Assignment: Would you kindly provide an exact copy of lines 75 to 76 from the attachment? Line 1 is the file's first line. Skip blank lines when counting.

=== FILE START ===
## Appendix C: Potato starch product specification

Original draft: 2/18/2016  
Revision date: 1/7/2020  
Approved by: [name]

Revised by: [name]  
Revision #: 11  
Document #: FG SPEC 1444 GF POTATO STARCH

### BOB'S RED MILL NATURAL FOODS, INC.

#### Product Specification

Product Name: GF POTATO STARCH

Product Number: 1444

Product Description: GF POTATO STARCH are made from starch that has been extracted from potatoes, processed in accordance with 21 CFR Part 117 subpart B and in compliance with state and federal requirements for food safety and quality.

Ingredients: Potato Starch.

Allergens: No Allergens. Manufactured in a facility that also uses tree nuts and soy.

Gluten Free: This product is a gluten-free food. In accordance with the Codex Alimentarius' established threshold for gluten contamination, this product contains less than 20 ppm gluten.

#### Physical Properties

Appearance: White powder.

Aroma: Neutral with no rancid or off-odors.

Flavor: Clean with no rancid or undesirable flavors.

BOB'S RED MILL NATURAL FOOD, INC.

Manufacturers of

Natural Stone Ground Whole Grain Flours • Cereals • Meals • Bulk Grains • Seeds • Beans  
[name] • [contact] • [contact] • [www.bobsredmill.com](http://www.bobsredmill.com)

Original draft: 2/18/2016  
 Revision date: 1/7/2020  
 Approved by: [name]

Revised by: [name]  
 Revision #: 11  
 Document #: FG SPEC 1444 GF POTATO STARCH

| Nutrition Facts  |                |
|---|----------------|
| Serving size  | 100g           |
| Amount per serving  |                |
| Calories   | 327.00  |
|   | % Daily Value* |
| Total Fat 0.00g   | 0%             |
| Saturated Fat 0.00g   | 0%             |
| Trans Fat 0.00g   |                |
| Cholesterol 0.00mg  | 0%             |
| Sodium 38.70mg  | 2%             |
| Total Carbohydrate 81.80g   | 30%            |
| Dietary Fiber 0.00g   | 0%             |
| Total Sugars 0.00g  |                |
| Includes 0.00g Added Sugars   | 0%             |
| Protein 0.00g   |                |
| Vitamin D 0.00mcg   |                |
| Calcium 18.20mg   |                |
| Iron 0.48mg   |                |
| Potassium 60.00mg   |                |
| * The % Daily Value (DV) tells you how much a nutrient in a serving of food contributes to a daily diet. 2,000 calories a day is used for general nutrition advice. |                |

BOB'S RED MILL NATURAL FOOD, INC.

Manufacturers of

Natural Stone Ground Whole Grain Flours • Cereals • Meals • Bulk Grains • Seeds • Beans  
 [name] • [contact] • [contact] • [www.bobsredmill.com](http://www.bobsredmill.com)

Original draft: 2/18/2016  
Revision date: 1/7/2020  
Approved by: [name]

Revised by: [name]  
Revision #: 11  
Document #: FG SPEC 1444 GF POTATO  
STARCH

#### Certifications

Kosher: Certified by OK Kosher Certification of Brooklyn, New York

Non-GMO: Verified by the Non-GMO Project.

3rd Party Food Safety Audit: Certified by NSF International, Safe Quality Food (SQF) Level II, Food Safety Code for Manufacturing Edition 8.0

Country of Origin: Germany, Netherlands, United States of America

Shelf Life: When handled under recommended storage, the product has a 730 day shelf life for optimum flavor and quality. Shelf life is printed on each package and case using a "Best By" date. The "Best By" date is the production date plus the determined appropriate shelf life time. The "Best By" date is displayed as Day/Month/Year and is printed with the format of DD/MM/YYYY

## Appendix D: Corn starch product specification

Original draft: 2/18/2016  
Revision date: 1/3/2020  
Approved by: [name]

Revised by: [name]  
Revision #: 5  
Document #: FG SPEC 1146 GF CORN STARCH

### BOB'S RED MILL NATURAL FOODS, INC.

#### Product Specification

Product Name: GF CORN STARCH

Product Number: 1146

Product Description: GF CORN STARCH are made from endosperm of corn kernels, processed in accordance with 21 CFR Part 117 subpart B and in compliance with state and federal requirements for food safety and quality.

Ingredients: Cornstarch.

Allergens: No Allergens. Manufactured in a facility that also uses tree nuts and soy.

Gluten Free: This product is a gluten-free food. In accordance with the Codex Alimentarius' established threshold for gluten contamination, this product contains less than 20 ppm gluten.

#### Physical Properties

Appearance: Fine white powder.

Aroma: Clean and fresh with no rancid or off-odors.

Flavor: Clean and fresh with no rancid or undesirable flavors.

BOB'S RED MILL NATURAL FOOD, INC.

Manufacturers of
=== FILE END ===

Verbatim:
### BOB'S RED MILL NATURAL FOODS, INC.

#### Product Specification